President Anwar Sadat of Egypt ordered a delay in the next scheduled round of Palestinian autonomy talks today because of concern over the Israeli parliament's controversial vote making all Jerusalem the permanent Israeli capitol.

Sadat's order, announced by Foreign Minister Kamal Hassan Ali, is in principle designed to give Israel and the United States time to reply to a message from Sadat to Prime Minister Menachem Begin of Israel defining Egypt's reaction to the new "fundamental law" on Jerualem, Foreign Ministry officials explained.

But it also reflects the president's anger over Wednesday's vote. The law, supported by Begin and his party, declared that the entire city of Jerusalem, including the Arab eastern sector conquered from Jordan in 1967, is the "eternal" capitol of Israel. This is direct contradiction with U.S. and Egyptian policies, which hold that Jerusalem's final status should be the result of negotiations in the Palestinian automomy talks set up in the Egyptian-Israeli peace treaty.

Sadat's message, the contents of which were not revealed, is to be relayed to Begin's government Sunday by Egyptian Ambassador Saad Murtada in Tel Aviv. The United States will receive a copy and is expected to participate in the reply that will determine whether Egypt is prepared to continue the autonomy talks, the officials said.

An Israeli negotiating team had been scheduled to arrive in the Mediterranean resort of Alexandria Sunday for a first round of autonomy meetings. These preliminary talks were to lead Tuesday into the first full autonomy negotiating session since Sadat suspended the talks in May, when the Jerusalem bill was first introduced into the Israeli Knesset, or parliament.

The Foreign Ministry officials made it clear that Sadat's order today was not a new suspension. Rather, they said, it delayed the arrival of Israeli officials to Alexandria and left the way open for a decision later on whether to tell them to stay away altogether.

Sadat agreed last month to resume the talks after a meeting in Washington with Ali, Israeli Interior Minister Yosef Burg and the chief U.S. Middle East negotiator, Sol Linowitz. The Egyptian minister of state for foreign affairs, Butros Ghali, said later that Sadat had agreed, on the basis of U.S. assurances, that the Jerusalem bill did not have the support of Begin's government, and Egyptian officials expressed hope that it would be allowed to die in committee at the end of the Knesset session.

Faced with the Knesset vote, however, Sadat now is forced to decide whether to call off the talks again. Some reports last night said he already had decided to restart the talks. Ali and other Foreign Ministry officials, however, said today that Sadat's decision whether to proceed depends on the responses he gets from the United States and Begin.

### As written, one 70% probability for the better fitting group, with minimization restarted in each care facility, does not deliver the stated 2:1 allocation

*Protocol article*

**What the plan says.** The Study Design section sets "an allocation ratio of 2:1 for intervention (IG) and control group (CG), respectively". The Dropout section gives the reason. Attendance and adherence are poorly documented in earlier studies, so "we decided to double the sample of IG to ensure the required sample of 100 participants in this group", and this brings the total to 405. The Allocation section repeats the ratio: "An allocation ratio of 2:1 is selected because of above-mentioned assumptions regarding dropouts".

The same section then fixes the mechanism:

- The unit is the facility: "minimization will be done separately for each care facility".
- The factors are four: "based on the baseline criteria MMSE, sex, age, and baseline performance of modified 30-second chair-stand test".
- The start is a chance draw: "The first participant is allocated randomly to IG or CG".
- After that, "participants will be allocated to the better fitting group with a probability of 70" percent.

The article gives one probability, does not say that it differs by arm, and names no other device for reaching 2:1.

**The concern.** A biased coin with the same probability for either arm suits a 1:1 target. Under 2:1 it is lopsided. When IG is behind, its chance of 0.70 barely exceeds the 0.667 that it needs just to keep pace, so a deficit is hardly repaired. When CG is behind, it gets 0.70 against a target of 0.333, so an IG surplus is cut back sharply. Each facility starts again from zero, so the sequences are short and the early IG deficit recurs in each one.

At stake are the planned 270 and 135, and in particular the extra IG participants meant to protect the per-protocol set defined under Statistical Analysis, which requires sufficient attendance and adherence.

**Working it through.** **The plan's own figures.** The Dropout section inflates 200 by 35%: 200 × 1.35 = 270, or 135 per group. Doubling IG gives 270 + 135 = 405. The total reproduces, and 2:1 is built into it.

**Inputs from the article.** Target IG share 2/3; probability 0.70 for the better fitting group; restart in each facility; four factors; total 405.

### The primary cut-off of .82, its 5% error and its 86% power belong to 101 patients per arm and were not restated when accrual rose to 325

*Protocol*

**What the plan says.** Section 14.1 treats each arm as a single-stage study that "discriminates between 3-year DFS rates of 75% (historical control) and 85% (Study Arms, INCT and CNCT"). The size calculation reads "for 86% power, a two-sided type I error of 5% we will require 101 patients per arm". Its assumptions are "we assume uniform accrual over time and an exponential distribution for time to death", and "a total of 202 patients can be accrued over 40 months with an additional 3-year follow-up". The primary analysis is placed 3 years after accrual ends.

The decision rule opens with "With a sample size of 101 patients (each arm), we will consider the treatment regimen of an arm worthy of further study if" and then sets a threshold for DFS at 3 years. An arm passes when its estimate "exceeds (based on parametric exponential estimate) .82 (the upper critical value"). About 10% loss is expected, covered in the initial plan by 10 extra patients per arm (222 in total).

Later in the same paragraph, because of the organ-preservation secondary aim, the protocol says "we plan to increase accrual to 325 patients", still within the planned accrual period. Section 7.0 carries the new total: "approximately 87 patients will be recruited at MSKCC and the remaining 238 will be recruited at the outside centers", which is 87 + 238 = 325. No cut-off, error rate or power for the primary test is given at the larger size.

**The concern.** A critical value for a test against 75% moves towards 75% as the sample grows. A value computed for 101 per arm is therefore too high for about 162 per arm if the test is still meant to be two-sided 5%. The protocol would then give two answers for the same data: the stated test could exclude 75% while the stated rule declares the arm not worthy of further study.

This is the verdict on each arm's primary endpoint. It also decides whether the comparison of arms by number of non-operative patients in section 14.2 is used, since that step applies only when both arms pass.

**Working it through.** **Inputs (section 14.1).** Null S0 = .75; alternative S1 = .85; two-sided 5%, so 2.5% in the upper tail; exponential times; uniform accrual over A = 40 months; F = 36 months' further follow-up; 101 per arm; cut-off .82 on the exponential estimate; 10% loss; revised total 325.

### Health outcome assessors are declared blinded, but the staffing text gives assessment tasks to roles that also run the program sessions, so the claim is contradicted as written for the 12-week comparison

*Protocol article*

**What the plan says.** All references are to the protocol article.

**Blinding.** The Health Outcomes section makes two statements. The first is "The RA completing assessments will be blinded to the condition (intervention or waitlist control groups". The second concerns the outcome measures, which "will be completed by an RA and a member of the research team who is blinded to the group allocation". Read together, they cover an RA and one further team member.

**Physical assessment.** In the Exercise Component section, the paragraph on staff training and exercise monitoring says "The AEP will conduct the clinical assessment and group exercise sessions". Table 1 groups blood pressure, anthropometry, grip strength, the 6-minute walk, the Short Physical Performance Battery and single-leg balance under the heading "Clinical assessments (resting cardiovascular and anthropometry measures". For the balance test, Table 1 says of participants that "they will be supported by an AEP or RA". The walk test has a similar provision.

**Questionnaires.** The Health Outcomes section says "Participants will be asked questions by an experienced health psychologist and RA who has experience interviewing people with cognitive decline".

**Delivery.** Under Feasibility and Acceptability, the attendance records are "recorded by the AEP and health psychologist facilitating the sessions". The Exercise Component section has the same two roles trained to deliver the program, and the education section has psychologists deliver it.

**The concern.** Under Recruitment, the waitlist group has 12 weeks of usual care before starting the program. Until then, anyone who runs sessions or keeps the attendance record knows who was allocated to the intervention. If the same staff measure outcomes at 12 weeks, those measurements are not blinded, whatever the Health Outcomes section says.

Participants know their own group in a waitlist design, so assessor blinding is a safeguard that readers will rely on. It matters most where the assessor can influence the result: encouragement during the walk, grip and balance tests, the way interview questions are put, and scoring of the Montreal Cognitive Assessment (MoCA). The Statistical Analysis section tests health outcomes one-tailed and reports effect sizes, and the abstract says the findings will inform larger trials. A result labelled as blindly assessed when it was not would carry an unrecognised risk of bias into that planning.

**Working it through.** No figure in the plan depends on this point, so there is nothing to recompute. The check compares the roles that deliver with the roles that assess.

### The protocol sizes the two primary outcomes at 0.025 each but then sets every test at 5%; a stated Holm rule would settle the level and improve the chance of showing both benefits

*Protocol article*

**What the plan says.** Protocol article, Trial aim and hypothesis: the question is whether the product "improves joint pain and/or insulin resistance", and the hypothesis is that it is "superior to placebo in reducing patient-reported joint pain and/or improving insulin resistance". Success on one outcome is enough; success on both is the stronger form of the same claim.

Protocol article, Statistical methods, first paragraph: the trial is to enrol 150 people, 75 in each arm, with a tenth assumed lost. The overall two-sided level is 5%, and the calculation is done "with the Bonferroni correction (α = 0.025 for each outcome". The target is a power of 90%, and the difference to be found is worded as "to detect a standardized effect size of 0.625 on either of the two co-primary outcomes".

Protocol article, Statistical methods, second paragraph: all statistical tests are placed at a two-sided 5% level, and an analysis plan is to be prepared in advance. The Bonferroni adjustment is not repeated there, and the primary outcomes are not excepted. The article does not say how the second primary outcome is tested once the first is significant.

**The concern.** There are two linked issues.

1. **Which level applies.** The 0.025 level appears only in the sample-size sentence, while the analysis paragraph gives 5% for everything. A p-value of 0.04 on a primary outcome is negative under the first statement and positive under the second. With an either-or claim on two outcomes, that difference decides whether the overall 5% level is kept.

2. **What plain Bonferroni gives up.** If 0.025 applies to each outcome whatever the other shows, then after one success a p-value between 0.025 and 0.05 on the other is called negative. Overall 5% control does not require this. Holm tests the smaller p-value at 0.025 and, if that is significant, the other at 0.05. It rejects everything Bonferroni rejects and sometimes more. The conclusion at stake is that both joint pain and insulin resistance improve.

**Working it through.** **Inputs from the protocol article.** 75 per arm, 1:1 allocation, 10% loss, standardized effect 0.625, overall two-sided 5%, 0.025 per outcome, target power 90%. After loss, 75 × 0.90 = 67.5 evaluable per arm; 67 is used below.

The comments suggested that the Egyptian president has laid down some new conditions for keeping the talks going and that has postponement order was intended as a warning gesture of what could happen if the responses are unsatisfactory.

Ali, who conferred at the Foreign Minister today with U.S. Ambassador Alfred Atherton, said he was assured that the United States supports Egypt's stand against the Knesset vote. U.S. policy since 1967 has considered that Jerusalem's fate must be negotiated, and Washington objected particularly to last week's vote because of the difficulties it creates for the already stagnant autonomy talks.

Even with this U.S. position, however, Egyptian diplomats were unsure whether Israel could make the kind of assurances that would allow Sadat to go ahead with the talks in Alexandria without losing face and bargaining leverage.

"People around here are getting more and more fed up with the Israelis," said one ranking Foreign Ministry official.

His comment reflected a general souring in Egyptian-Israeli relations because of the Jerusalem bill and Begin's apparent resolve to move his offices into the Arab eastern sector of Jerusalem captured and annexed in 1967. It is against this background, officials said, that sentiments are growing in the Egptian government, including the presidency, that the time has come for a stiff stand by Egypt.

At the same time, they added, Sadat is reluctant to call off the talks for fear they could not be revived and out of concern for President Carter's reelection campaign. As Egyptians see it, the Camp David accords are one of Carter's few success stories, and a new suspension of the autonomy talks could tarnish even that.

Egyptians make no secret of their desire to see Carter reelected. Despite widespread disappointment in his willingness to pressure Israel for concessions, most Egyptian officials believe Carter would be a better president from Egypt's point of view than Republican candidate Ronald Reagan.

This is so, a Foreign Ministry official explained, because Carter could be expected to be stronger against Israel once he is relieved of the need for electoral support from U.S. Jews. If Reagan were elected, he said, Egypt could expect a long delay while he studies Middle East files and determines his own policies.

In this light, the official added, the main concern of the Egyptian government from Sadat down through the Foreign Ministry is to keep the Camp David framework intact through the U.S. elections, in hopes that afterward, a strengthened Carter administration can produce some progress in the stalemated talks.

"Even if nothing is going through the channel now, it is important to keep the channel open so that when things are ready, it will still work," he said. "But no one expects anything for the next six months."